Inhibition by lead of production and secretion of transthyretin in the choroid plexus: its relation to thyroxine transport at blood-CSF barrier.
Long-term, low-dose Pb exposure in rats is associated with a significant decrease in transthyretin (TTR) concentrations in the CSF. Since CSF TTR, a primary carrier of thyroxine in brain, is produced and secreted by the choroid plexus, in vitro studies were conducted to test whether Pb exposure interferes with TTR production and/or secretion by the choroid plexus, leading to an impaired thyroxine transport at the blood-CSF barrier. Newly synthesized TTR molecules in the cultured choroidal epithelial cells were pulse-labeled with [35S]methionine. [35S]TTR in the cell lysates and culture media was immunoprecipitated and separated by SDS-PAGE, and quantitated by autoradiography and liquid scintillation counting. Pb treatment did not significantly alter the protein concentrations in the culture, but inhibited the synthesis of total [35S]TTR (cells + media), particularly during the later chase phase. Two-way ANOVA of the chase phase revealed that Pb exposure (30 microM) significantly suppressed the rate of secretion of [35S]TTR compared to the controls (p < 0.05). Accordingly, Pb treatment caused a retention of [35S]TTR by the cells. In a two-chamber transport system with a monolayer of epithelial barrier, Pb exposure (30 microM) reduced the initial release rate constant (kr) of [125I]T4 from the cell monolayer to the culture media and impeded the transepithelial transport of [125I]T4 from the basal to apical side of epithelial cells by 27%. Taken together, these in vitro data suggest that sequestration of Pb in the choroid plexus hinders the production and secretion of TTR by this tissue. Consequently, this may alter the transport of thyroxine across this blood-CSF barrier. (+info)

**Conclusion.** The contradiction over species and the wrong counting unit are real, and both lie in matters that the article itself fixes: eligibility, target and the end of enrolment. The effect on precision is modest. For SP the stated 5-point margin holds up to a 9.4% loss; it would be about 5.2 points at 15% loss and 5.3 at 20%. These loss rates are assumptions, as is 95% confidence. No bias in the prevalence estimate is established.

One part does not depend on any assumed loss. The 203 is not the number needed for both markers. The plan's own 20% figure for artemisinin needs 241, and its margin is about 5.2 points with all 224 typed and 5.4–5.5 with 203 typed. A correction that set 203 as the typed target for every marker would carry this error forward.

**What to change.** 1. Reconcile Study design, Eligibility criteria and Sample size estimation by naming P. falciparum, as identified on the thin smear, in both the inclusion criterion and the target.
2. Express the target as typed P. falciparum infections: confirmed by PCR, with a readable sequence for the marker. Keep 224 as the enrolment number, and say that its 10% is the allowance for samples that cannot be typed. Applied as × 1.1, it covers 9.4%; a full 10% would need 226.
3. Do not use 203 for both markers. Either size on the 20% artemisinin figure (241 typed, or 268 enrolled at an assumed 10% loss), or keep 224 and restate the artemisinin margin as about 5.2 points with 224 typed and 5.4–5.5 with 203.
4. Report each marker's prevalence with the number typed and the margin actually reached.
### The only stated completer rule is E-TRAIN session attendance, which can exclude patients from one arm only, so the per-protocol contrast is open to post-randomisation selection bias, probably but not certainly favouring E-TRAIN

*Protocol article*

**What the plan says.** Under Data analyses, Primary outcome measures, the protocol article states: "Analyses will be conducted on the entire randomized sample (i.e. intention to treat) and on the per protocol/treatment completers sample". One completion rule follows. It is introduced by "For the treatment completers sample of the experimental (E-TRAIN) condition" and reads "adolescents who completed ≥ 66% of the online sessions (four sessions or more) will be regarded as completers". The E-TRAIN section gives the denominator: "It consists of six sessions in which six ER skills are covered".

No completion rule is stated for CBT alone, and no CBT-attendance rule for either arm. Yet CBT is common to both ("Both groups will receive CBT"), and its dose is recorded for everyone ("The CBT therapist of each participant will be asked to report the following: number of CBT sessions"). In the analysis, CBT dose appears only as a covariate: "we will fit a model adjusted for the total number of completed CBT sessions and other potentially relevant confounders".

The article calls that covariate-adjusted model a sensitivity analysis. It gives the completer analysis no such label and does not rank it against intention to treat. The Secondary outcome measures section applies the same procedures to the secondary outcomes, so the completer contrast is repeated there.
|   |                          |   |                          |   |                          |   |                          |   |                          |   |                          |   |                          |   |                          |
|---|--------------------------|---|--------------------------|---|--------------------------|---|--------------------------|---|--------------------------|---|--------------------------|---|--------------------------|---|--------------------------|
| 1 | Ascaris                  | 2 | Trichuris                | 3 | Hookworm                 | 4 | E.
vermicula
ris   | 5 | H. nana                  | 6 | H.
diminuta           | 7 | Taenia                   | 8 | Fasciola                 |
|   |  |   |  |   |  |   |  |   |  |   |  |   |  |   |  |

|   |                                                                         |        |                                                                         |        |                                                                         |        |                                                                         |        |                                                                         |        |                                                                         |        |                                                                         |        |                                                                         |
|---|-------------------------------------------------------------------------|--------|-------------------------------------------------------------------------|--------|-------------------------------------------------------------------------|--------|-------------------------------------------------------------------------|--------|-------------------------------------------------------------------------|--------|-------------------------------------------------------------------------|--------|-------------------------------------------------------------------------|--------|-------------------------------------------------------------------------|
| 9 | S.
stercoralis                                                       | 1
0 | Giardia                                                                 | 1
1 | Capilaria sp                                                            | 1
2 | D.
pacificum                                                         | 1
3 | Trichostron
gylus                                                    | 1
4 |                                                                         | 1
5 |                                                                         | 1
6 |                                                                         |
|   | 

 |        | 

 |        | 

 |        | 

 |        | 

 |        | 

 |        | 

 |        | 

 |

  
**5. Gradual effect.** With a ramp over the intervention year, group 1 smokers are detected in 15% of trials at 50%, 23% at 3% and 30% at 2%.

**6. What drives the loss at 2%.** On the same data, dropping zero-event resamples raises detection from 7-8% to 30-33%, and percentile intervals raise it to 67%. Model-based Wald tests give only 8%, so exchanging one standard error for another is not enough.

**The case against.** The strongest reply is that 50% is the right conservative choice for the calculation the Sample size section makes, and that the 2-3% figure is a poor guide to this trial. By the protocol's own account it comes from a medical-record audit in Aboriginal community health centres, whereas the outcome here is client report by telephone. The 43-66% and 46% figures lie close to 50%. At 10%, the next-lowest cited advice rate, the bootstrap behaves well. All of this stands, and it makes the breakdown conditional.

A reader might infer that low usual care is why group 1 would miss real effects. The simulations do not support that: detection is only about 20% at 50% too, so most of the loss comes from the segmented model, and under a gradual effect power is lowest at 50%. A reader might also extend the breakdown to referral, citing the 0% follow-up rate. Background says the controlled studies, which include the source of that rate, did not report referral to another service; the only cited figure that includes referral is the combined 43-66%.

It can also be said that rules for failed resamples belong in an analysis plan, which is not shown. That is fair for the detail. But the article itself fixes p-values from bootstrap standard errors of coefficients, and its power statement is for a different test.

Differences in the actions of some blockers of the calcium-activated potassium permeability in mammalian red cells.